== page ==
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Using Intuitive Thinking. How Do You ‘Just Know’ What’s Right for You?

Other people ‘just know’ how to get where they want to go in life! Why not me? The thing is we all have this innate ability of intuitive thinking. It just takes some tuning in to (or rather tuning out of the noise around us). The following looks at just how to ‘just know’.

It’s like a ‘brain wave’ – Image by Nebraska Department of Education from Pixabay 

So, why does Intuitive Thinking matter?

Intuitive thinking helps with quick decisions – to just know what’s right.

This alone can open the doors to opportunities in today’s fast-paced society that’s about thinking on your feet.

It is especially important with the ever-changing demands of today’s society and its complicated market forces.

It is also important on a personal level for financial and relationship reasons.

Be one of those people who succeed in whatever you put your trust in 

You might be one of those people already, or maybe you’re one who oft wishes you were. Check out my articles on the wizards of intuitive thinking and famous people trusting their intuition. You might think you’re just not capable. But the thing is…we all are.

Two ways of thinking

Of course, there are many ways of thinking, but here are two that stand out in scientific literature:

  1. Analytical
  2. Intuitive

You might get stuck in using analytical thinking (or reasoning) in most situations because of our modern day bias towards that.

Society (Western society mostly) dismisses intuition as “touchy-feely.”

Steve Jobs rated it highly:

Intuition is a very powerful thing, more powerful than intellect, in my opinion. That’s had a big impact on my work.

Steve Jobs

Successful people like Steve Jobs, learn to listen to their intuition and gut feelings.

You know the saying: I felt it in my bones.

Or, it was just a hunch…a gut feeling.

In turn, how do high flyers just ‘fly by the seat of their pants’?

Let’s explain…

Here is my take. We go to school, and we are taught logic.

By the way, this is relatively new compared to intuitive thinking.

Our schooling advances our analytical thinking — a focused and linear way of dealing with things.

It prepares us for work and situations where explanations are required.

This is the thinking style that we’ve advanced — the one acknowledged by society to bring success.

Meanwhile, our intuition is left to experience.

We gravitate toward reasoning because that’s what we know.

Though…some do embrace intuitive thinking. They learn to trust their intuition, ‘fly by the seat of their pants’ and seem to ‘just know’.

Our innate ability of intuitive thinking is valuable

We are born with intuitive abilities. 1

These abilities are critical and life-saving. Firefighters especially use them.

Charles B. Parselle, professional in dispute resolution, explains the importance of intuitive thinking…

He likens it to the anatomy of our eyes.

We use the very center of our cornea (cone cells) for focusing on objects, far and near (like analytical thinking).

The cells surrounding this very center provide our peripheral vision (like intuitive thinking).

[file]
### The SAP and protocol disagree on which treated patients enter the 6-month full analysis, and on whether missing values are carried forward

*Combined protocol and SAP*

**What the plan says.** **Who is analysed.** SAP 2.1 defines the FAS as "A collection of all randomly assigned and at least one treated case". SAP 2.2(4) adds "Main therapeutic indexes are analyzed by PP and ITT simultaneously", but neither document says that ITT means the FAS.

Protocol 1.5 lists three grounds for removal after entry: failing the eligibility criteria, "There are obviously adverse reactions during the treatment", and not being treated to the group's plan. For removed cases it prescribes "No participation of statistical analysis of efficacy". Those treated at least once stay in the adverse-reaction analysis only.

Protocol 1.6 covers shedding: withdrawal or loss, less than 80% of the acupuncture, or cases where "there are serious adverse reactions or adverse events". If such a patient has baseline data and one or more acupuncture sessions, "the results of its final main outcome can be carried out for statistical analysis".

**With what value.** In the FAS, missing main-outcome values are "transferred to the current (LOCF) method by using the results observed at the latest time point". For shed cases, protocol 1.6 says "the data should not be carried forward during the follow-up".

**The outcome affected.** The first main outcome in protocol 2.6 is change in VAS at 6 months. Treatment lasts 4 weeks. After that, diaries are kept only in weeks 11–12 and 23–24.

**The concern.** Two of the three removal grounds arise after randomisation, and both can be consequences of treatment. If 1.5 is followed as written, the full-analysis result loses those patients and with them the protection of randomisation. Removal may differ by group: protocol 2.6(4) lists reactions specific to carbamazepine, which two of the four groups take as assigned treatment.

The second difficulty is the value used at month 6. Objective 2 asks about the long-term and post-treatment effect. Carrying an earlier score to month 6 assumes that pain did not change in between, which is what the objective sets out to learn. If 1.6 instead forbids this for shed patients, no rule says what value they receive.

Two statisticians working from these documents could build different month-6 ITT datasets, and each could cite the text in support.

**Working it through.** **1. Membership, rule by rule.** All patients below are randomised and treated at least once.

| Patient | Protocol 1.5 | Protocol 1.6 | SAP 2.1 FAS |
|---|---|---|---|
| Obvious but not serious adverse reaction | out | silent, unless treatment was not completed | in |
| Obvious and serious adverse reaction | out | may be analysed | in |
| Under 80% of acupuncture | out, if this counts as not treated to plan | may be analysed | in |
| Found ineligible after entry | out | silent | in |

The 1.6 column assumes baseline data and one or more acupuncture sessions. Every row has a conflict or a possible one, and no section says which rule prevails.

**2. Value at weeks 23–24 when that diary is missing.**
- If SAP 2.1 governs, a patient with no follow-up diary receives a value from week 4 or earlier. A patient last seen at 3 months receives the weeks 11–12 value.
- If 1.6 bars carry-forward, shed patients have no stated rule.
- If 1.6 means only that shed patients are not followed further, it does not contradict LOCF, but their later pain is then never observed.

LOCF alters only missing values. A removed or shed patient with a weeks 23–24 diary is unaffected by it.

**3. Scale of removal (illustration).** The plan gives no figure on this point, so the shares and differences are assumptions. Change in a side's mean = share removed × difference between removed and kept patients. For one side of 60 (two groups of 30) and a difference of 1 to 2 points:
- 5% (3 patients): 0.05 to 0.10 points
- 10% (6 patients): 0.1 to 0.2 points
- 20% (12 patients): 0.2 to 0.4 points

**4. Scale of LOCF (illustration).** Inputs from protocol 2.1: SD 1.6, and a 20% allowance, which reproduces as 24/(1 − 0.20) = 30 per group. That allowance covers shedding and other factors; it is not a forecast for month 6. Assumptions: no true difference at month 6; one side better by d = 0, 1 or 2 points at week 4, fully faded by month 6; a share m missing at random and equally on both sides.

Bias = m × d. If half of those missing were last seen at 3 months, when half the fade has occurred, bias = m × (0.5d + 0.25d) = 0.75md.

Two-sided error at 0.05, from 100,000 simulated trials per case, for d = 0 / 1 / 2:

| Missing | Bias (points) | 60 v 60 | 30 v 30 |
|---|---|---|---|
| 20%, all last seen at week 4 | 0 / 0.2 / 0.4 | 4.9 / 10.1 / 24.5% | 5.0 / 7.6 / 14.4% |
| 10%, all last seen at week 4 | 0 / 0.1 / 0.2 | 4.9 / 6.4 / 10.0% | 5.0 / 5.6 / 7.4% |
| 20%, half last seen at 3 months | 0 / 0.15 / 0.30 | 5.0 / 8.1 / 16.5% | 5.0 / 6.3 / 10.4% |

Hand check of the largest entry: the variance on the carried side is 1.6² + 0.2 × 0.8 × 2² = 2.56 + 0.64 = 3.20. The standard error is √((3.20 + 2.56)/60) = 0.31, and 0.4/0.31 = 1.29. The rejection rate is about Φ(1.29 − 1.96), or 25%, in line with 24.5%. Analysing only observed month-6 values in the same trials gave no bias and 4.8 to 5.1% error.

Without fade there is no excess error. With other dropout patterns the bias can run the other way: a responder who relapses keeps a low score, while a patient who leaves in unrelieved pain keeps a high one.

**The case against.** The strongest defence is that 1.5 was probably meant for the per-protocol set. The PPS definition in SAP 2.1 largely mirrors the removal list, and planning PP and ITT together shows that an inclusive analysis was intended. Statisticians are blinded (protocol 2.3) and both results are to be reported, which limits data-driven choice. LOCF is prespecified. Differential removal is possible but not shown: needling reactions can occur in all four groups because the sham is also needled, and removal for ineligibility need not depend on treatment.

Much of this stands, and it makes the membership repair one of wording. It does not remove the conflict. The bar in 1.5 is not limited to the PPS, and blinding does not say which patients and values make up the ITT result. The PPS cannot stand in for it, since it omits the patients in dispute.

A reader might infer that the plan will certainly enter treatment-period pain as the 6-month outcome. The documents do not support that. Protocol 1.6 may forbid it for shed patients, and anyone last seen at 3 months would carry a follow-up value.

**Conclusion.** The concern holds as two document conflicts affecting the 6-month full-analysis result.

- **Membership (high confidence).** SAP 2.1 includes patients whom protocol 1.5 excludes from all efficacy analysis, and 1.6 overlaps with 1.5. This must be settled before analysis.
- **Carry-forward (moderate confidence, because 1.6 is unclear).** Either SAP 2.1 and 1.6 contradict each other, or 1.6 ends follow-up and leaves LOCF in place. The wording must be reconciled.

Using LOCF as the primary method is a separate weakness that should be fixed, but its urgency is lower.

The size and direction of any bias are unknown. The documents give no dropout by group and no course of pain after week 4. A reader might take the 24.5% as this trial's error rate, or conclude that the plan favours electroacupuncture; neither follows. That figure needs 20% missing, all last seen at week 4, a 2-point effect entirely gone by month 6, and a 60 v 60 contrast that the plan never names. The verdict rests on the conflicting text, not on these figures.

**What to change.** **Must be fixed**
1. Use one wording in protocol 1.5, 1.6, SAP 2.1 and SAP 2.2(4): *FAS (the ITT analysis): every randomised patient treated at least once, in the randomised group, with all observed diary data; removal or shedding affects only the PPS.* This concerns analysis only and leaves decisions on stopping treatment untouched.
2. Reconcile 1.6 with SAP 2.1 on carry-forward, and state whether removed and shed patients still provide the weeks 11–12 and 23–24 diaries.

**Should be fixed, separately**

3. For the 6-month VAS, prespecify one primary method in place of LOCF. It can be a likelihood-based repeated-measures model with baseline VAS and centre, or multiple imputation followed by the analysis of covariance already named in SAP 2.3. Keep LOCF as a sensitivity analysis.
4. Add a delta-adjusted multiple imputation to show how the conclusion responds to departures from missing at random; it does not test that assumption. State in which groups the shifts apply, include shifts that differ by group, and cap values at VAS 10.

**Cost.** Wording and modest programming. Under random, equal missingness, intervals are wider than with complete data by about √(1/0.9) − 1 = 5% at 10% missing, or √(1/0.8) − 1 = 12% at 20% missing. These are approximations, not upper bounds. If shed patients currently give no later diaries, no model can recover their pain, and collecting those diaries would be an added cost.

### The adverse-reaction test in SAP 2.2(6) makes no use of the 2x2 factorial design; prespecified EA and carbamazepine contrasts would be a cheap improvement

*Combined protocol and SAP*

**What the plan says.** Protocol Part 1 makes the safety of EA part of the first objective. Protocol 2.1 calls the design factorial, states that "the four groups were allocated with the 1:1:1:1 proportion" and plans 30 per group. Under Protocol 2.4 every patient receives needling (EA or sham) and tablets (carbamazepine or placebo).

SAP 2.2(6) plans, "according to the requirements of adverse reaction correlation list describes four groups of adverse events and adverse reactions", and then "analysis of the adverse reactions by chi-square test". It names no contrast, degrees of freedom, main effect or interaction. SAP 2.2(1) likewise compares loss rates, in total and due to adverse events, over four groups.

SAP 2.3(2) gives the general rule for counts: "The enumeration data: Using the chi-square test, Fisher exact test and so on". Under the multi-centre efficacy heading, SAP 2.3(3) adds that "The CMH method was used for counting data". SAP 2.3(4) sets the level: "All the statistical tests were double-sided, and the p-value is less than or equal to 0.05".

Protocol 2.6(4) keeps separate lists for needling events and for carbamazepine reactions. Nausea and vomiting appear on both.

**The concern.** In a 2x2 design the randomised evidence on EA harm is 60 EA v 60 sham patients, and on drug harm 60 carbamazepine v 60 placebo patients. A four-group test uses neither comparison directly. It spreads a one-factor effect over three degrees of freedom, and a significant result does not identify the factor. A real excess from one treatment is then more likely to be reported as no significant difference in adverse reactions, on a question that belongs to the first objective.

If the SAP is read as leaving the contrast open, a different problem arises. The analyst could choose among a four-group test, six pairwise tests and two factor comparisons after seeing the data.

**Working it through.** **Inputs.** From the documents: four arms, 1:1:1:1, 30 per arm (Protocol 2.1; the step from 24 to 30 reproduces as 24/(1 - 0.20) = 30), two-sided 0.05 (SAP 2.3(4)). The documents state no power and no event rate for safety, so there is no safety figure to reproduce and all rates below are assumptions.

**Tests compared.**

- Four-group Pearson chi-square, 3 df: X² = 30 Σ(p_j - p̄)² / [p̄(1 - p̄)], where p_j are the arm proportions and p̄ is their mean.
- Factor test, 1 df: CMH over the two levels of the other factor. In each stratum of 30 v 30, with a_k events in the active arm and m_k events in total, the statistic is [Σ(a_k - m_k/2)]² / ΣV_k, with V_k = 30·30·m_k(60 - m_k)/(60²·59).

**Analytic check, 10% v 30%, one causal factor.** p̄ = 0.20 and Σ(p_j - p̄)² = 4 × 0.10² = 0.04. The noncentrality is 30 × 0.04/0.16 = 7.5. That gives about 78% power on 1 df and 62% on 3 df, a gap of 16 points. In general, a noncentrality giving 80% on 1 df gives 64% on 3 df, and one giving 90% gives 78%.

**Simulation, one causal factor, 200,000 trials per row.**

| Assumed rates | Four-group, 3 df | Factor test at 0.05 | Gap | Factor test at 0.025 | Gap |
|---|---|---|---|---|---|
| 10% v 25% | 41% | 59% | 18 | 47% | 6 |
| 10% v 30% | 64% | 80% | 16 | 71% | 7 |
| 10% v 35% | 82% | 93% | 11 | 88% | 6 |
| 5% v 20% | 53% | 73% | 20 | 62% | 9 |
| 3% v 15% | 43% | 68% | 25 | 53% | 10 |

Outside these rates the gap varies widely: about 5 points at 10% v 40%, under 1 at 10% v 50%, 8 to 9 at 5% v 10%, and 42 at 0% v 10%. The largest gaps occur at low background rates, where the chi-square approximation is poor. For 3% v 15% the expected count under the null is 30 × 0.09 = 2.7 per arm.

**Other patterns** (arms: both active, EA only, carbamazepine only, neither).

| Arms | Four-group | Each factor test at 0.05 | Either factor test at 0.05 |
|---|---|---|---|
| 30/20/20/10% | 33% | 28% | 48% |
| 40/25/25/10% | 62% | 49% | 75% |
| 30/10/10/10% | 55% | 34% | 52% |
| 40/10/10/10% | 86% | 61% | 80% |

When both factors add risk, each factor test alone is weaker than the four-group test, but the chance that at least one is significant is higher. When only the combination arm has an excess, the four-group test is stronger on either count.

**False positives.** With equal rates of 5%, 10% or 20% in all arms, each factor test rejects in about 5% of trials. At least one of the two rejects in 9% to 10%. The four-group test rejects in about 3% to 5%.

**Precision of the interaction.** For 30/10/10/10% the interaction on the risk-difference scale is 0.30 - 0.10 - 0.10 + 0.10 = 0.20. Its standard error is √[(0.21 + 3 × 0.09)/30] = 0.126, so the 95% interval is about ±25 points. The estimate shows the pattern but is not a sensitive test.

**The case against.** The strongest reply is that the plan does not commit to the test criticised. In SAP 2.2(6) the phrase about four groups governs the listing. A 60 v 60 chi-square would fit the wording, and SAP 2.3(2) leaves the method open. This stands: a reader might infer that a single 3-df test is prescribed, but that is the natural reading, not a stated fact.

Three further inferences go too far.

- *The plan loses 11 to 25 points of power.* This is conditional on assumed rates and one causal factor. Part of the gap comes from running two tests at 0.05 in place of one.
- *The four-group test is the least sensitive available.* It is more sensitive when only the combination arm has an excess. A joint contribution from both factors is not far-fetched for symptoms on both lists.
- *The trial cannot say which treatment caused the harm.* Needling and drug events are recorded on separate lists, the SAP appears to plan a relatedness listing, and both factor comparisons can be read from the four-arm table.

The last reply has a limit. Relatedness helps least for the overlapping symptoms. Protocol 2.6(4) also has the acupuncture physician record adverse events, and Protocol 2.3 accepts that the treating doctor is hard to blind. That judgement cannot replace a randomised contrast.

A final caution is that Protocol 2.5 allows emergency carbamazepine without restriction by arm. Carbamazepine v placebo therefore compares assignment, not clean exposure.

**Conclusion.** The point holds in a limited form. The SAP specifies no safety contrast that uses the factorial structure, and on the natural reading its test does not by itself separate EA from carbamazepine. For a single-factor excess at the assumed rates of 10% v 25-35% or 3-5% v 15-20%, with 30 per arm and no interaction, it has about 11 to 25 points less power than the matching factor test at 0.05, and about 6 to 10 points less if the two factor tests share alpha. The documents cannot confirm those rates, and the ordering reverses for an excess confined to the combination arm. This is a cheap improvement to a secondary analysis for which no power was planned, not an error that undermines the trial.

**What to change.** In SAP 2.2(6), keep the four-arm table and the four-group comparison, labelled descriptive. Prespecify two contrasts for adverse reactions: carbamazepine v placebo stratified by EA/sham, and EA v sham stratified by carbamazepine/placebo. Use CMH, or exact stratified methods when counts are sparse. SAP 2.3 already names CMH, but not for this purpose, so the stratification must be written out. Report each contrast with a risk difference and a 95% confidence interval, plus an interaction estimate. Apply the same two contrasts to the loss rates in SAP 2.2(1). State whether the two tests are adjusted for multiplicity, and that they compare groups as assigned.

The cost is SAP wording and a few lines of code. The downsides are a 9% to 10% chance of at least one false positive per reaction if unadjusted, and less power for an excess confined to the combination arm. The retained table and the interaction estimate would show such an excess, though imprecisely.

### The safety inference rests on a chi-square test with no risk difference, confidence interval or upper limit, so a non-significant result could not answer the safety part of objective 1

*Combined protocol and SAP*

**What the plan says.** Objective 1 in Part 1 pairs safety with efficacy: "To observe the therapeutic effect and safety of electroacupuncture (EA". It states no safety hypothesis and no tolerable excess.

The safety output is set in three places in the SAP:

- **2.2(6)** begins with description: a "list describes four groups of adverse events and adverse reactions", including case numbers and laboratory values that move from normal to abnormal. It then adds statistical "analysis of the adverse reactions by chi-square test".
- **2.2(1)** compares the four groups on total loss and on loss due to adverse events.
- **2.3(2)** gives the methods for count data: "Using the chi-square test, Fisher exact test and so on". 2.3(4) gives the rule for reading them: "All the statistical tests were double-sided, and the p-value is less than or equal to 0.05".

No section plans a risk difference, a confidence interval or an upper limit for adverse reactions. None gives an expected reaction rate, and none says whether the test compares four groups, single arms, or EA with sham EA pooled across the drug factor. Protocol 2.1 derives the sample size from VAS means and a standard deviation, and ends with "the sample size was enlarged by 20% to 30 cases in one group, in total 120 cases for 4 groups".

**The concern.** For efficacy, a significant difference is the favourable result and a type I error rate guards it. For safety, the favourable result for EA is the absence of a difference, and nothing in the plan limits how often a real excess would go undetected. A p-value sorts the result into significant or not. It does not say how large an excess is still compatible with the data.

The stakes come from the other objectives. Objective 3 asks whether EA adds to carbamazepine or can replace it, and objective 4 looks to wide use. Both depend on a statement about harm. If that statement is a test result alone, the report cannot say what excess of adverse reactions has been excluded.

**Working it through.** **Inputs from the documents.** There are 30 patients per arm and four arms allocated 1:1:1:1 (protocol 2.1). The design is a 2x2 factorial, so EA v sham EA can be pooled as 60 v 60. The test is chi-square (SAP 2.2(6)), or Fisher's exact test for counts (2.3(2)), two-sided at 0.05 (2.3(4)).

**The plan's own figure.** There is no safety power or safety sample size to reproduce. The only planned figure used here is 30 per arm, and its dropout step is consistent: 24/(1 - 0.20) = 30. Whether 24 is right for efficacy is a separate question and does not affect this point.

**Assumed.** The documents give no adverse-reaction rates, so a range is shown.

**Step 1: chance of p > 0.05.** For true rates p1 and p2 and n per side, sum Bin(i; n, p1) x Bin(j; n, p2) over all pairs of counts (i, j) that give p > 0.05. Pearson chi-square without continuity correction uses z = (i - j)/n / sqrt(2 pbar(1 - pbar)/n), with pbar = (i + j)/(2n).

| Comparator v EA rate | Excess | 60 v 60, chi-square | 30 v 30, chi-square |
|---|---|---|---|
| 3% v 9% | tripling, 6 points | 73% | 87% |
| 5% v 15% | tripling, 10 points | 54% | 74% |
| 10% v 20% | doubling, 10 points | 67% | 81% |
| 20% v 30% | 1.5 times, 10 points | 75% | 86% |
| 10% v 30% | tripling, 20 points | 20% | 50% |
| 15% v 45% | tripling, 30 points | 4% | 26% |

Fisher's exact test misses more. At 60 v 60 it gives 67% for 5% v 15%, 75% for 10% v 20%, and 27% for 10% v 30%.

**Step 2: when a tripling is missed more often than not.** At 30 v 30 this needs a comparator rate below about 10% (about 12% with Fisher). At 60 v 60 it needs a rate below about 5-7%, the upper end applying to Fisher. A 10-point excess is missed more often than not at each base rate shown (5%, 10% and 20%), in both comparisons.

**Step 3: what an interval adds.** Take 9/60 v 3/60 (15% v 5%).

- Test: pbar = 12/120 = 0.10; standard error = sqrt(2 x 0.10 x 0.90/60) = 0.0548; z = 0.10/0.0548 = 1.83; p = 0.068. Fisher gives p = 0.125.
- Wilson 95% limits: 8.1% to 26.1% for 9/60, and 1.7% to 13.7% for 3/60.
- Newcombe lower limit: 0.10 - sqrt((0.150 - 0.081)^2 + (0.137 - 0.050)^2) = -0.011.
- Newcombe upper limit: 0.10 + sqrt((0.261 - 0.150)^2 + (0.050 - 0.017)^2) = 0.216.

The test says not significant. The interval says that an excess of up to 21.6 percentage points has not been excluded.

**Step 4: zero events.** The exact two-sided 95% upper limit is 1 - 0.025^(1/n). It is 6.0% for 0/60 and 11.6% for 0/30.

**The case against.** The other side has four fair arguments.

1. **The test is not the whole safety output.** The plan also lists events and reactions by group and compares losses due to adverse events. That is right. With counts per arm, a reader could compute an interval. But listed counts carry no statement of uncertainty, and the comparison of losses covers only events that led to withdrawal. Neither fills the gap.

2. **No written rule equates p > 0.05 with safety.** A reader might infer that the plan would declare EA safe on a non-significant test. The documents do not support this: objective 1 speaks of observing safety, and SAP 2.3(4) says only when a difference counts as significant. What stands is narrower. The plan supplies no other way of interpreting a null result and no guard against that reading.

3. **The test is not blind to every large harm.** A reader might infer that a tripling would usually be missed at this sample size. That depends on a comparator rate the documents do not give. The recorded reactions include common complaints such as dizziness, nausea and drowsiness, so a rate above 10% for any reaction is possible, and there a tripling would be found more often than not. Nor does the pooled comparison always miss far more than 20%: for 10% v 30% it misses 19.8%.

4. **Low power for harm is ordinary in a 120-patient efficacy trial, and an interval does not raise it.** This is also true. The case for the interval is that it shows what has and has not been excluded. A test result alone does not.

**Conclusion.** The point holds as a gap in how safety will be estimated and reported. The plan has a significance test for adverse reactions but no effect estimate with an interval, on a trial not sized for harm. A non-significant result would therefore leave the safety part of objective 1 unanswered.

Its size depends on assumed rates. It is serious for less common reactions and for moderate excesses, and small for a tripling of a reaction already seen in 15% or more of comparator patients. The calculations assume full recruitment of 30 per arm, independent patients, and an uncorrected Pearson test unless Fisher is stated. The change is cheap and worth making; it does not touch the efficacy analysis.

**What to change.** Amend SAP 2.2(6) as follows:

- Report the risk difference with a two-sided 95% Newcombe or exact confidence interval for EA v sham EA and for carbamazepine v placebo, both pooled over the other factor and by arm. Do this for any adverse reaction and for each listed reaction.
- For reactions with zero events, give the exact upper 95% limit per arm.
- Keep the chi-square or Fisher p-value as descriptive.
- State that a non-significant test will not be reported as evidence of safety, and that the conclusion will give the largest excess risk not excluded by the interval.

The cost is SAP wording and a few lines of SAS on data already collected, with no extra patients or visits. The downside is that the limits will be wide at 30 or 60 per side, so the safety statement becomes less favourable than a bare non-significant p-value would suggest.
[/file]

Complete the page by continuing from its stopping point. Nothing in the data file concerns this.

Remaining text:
He then explains: “If the cone cells deteriorate, when one attempts to focus upon an object, it disappears; a black spot in the center. But if you lose peripheral vision, even if you retain the ability to focus, it is like observing the world one speck at a time through the means of the focused beam of a flashlight. It is much easier to get around with only peripheral vision than with only focused vision”.

Bottom line…intuition helps us maneuver through obstacles much easier than analytical thinking alone.

Our rational mind Has Limitations

We consistently overestimate the value of analytical thinking in our decision making, according to Daniel Kahneman, Nobel laureate.²

The rational mind doesn’t nourish you. You assume that it gives you the truth, because the rational mind is the golden calf that this culture worships, but this is not true. Rationality squeezes out much that is rich and juicy and fascinating.

Anne Lamott, (in Bird by Bird: Some Instructions on Writing and Life)

We reach crossroads at times with multiple ‘best’ options or inconclusive answers from our rationale.

Without ‘just knowing’ where to go next, our mind will start overthinking.

Limited thinking, such as this, cripples us.

It kills our confidence and creates anxiety and worry.

Napoleon’s secret

When Napoleon dominated the European battlefield he incorporated more than just strict planning.

His secret was strategic intuition as described in Napoleon’s Glance: The Secret of Strategy.

There are similar examples of success using intuition described by Malcolm Gladwell’s Blink: The Power of Thinking Without Thinking. This is an easy-to-read, easy-to-understand resource that draws on cutting-edge neuroscience and psychology with a prime aim to teach you how to you to make better snap decisions. Gladwell refers to the origins of this ‘just knowing’ (or intuition) as the adaptive unconscious and likens it to our internal computer.

How To Access Your Intuition

Back to Napoleon’s secret as an example of how intuitive thinking works. It is said to involve 4 steps.